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Title: Control Codesign Optimization of an Oscillating-Surge Wave Energy Converter
Ocean wave energy has the potential to play a crucial role in the shift to renewable energy. In order to improve wave energy conversion techniques, it is necessary to recognize the sub-optimal nature of traditional sequential design processes due to the interconnectedness of subsystems. A codesign optimization in this paper seeks to include effects of all subsystems within one optimization loop in order to reach a fully optimal design. A width and height sweep serves as a brute force geometry optimization while optimizing the power take-off components and controls using a pseudospectral method for each geometry. An investigation of electrical power and mechanical power maximization also outlines the contrasting nature of the two objectives to illustrate electrical power maximization’s importance for identifying optimality. The codesign optimization leads to an optimal design with a width of 12 m and a height of 10 m. Ultimately, the codesign optimization leads to a 62% increase in the objective function over the optimal design from a sequential design process while also requiring only about half the power take-off torque.  more » « less
Award ID(s):
2152694
NSF-PAR ID:
10435893
Author(s) / Creator(s):
; ; ;
Date Published:
Journal Name:
2023 American Control Conference (ACC)
Format(s):
Medium: X
Sponsoring Org:
National Science Foundation
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    The memristor has sparked tremendous interest due to its simple two-terminal structure, including top electrode (TE), bottom electrode (BE), and an intermediate resistive switching (RS) layer. Many oxide materials, including HfO2, Ta2O5, and IGZO, have extensively been studied as an RS layer of memristors. Silicon dioxide (SiO2) features 3D structural conformity with the conventional CMOS technology and high wafer-scale homogeneity, which has benefited modern microelectronic devices as dielectric and/or passivation layers. Therefore, the use of SiO2as a memristor RS layer for neuromorphic computing is expected to be compatible with current Si technology with minimal processing and material-related complexities.

    In this work, we proposed SiO2-based memristor and investigated switching behaviors metallized with different reduction potentials by applying pure Cu and Ag, and their alloys with varied ratios. Heavily doped p-type silicon was chosen as BE in order to exclude any effects of the BE ions on the memristor performance. We previously reported that the selection of TE is crucial for achieving a high memory window and stable switching performance. According to the study which compares the roles of Cu (switching stabilizer) and Ag (large switching window performer) TEs for oxide memristors, we have selected the TE materials and their alloys to engineer the SiO2-based memristor characteristics. The Ag TE leads to a larger memory window of the SiO2memristor, but the device shows relatively large variation and less reliability. On the other hand, the Cu TE device presents uniform gradual switching behavior which is in line with our previous report that Cu can be served as a stabilizer, but with small on/off ratio.[9] These distinct performances with Cu and Ag metallization leads us to utilize a Cu/Ag alloy as the TE. Various compositions of Cu/Ag were examined for the optimization of the memristor TEs. With a Cu/Ag alloying TE with optimized ratio, our SiO2based memristor demonstrates uniform switching behavior and memory window for analog switching applications. Also, it shows ideal potentiation and depression synaptic behavior under the positive/negative spikes (pulse train).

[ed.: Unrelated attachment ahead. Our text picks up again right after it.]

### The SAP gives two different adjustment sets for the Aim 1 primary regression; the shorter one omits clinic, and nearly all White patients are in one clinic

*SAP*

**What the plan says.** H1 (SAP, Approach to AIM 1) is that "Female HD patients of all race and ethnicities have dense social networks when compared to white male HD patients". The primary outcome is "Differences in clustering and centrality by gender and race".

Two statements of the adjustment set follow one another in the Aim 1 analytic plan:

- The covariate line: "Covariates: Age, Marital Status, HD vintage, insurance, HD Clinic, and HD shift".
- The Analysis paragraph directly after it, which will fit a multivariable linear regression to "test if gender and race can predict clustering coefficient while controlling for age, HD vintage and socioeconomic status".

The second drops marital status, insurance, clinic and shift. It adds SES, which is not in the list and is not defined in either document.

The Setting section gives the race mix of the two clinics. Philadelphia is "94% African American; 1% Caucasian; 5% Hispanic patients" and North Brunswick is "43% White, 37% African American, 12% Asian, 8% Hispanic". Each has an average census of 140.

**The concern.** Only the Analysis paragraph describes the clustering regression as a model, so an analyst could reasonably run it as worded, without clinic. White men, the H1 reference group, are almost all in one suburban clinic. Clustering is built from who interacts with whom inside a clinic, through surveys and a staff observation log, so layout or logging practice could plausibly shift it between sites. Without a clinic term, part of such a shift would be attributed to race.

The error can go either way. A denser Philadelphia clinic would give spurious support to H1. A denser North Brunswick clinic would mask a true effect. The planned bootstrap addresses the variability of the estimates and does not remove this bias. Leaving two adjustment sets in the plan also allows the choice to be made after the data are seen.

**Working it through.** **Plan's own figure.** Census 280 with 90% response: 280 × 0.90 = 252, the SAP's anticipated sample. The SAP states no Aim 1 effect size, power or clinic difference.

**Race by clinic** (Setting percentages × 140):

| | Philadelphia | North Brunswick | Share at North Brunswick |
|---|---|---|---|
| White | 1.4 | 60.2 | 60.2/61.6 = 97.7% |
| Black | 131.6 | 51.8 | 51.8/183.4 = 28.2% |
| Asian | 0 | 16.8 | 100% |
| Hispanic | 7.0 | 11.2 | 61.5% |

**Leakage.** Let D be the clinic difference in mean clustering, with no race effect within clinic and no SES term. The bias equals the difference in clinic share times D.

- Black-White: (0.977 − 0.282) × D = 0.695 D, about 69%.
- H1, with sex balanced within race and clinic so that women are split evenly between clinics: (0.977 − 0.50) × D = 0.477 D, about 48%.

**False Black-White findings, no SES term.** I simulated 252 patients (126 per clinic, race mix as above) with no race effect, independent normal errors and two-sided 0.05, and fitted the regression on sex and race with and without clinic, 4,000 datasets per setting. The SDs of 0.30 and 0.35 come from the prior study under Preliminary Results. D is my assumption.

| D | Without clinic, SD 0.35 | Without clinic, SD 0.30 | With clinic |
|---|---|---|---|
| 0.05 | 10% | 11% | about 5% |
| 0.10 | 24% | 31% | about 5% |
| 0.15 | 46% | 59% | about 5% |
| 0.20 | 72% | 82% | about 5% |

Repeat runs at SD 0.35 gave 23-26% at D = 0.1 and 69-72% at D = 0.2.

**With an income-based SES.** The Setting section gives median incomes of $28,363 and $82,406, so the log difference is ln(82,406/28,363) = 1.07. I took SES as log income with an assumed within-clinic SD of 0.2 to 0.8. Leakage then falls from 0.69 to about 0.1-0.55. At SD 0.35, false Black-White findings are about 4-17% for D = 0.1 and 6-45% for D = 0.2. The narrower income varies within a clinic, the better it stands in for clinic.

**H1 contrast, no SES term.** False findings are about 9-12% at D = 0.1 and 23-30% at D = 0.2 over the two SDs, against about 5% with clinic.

In conclusion, the SiO2memristors with different metallization were established. To tune the property of RS layer, the sputtering conditions of RS were varied. To investigate the influence of TE selections on switching performance of memristor, we integrated Cu, Ag and Cu/Ag alloy as TEs and compared the switch characteristics. Our encouraging results clearly demonstrate that SiO2with Cu/Ag is a promising memristor device with synaptic switching behavior in neuromorphic computing applications.

    Acknowledgement

    This work was supported by the U.S. National Science Foundation (NSF) Award No. ECCS-1931088. S.L. and H.W.S. acknowledge the support from the Improvement of Measurement Standards and Technology for Mechanical Metrology (Grant No. 22011044) by KRISS.

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    [10] Qinet al., Physica Status Solidi (RRL) - Rapid Research Letters, pssr.202200075R1, In press, 2022.

     
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